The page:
Credit Issues and Advice

Parents flunk credit score quiz

(05/21/2010) Parents are failing to make the grade on credit scores and that could put their kids at risk when their kids become borrowers.

When asked, a surprisingly high number of American parents couldn't list the top financial actions that can most hurt credit scores. That credit information void could be passed onto their kids, according to a recent survey by online bank ING Direct.

In March, ING commissioned Harris Interactive to conduct an online survey of 1,042 parents of children age 17 years and younger.

Only a handful, five, that's right, less than one half of 1 percent of American mothers and fathers were able to correctly identify all of the top ten financial behaviors that impact credit scores.

While less than one percent of parents identified all ten behaviors, only six percent answered nine correct; 11 percent answered eight correct; 14 percent answered seven correct; and 17 percent answered six correct.

A credit score -- virtually always considered by lenders when you apply for a mortgage, credit card, car loan, other credit, even insurance and other financial accounts -- is a numerical rendition of your creditworthiness.

Scores range from about 300 to about 850. The higher the number the more likely you are to get credit and the more likely you are to get cheap credit. Your score should be at 760 or above to land the best interest rate, according to FICO, a leading credit scoring system provider.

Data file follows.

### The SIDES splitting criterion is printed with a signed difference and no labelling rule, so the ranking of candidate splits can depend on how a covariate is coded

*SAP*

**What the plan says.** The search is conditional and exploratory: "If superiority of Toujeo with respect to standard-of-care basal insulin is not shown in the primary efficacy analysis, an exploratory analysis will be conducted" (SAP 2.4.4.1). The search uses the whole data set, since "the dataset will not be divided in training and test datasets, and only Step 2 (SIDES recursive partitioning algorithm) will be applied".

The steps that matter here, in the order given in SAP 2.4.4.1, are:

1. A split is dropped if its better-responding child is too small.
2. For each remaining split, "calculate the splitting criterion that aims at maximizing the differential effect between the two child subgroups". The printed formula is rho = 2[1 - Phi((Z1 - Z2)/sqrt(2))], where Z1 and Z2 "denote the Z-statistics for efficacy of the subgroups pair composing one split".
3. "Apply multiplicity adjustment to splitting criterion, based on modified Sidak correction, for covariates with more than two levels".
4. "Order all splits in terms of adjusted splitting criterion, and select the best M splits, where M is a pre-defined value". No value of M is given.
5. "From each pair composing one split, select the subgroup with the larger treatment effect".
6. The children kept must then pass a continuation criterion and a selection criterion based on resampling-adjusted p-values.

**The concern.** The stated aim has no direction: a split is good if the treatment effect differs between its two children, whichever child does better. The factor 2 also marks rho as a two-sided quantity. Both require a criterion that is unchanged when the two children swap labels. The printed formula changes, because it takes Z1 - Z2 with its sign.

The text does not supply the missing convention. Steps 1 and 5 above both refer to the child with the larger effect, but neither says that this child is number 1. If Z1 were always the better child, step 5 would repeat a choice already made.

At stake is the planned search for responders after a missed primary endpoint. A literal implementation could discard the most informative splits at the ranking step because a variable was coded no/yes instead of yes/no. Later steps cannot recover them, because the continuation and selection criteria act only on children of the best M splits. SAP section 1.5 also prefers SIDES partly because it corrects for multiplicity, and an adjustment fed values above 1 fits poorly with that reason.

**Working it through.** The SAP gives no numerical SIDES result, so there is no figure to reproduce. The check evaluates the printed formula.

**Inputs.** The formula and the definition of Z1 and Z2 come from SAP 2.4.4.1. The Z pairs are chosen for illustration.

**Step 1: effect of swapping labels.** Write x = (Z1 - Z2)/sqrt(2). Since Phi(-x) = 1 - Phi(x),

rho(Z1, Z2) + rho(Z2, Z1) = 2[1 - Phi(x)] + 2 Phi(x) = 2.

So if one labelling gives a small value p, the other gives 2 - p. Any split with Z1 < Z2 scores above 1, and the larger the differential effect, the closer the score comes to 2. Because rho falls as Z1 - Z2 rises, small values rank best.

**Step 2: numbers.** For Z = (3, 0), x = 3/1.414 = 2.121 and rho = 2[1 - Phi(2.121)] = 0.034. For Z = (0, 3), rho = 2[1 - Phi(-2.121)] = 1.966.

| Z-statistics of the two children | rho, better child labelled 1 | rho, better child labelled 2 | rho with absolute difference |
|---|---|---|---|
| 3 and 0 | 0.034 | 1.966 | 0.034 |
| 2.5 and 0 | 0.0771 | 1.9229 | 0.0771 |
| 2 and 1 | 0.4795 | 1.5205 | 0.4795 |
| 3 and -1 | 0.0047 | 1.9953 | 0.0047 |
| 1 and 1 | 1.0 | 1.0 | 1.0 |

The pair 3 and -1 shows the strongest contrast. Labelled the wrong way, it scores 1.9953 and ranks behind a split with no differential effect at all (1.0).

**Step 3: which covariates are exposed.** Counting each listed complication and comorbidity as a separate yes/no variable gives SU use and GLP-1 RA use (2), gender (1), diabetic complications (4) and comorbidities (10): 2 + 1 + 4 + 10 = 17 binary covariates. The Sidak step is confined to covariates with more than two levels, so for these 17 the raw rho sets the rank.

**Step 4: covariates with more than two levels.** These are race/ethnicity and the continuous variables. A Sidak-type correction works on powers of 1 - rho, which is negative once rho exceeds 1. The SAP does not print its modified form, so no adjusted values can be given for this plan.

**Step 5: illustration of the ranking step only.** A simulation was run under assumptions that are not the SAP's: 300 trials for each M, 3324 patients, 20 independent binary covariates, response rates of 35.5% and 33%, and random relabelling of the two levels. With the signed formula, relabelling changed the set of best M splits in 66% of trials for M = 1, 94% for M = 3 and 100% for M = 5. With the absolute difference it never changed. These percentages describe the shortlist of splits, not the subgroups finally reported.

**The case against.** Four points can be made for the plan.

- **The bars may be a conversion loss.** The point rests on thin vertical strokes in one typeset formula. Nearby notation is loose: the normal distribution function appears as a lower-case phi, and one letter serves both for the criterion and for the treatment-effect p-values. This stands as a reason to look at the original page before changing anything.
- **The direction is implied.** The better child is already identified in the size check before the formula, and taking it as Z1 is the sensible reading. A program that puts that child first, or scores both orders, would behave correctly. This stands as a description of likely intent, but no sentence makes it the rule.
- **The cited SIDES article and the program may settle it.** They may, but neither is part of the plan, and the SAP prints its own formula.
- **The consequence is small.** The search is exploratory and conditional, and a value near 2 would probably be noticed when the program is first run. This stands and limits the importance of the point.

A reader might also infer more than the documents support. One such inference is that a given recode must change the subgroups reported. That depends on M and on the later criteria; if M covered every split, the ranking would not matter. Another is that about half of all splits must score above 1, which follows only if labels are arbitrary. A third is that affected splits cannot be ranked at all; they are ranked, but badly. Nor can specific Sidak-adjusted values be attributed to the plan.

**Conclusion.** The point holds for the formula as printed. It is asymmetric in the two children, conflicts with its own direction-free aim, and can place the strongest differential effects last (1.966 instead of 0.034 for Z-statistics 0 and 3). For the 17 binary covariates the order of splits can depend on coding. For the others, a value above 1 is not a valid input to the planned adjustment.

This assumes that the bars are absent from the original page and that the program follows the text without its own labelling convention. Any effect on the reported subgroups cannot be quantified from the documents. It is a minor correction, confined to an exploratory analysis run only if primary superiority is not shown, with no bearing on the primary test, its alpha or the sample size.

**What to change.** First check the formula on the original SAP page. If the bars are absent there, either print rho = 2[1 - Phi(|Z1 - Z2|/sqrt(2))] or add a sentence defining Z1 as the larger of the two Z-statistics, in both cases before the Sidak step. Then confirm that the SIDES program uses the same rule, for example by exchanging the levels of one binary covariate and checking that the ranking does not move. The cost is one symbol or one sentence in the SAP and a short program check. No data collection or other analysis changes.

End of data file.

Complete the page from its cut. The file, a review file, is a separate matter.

The survey also found that nearly half (46 percent) of all parents could only identify between one and five financial behaviors that negatively affect credit scores.

Parents consistently missed "keeping a small credit card balance each month" as an action that may adversely affect credit scores. Only 9 percent of parents scored correctly.

Only about a third (36 percent) of parents recognized that opening new credit card accounts could lower your credit score.

"Younger children constantly look to their parents for advice, especially when it comes to money," said Arkadi Kuhlmann, CEO of ING Direct.

"If parents can't pinpoint financial behaviors that negatively impact their credit scores, they may be unconsciously setting a poor financial example for their children," Kuhlmann added.

So what are adverse financial behaviors that can depress credit scores?

Surveyed parents were asked to review a list of 19 financial behaviors and select those behaviors that would negatively impact credit scores. Ten of the 19 behaviors were the correct answers.

Here are ten behaviors, including the percentage of parents who correctly identified the behavior.

• Keeping a small credit card balance each month (9 percent).
• Lowering your credit limit (18 percent).
• Closing old credit card accounts (31 percent).
• Opening new credit card accounts (36 percent).
• Never having a credit card (51 percent).
• Having a short history of credit (56 percent).
• Exceeding a credit limit (71 percent).
• Having a lot of debt (80 percent).
• Paying a mortgage late (81 percent).
• Paying bills late (85 percent).

"Parents could be overlooking some significant cost savings like lower interest rates that result by keeping their credit scores in check," Kuhlmann said.


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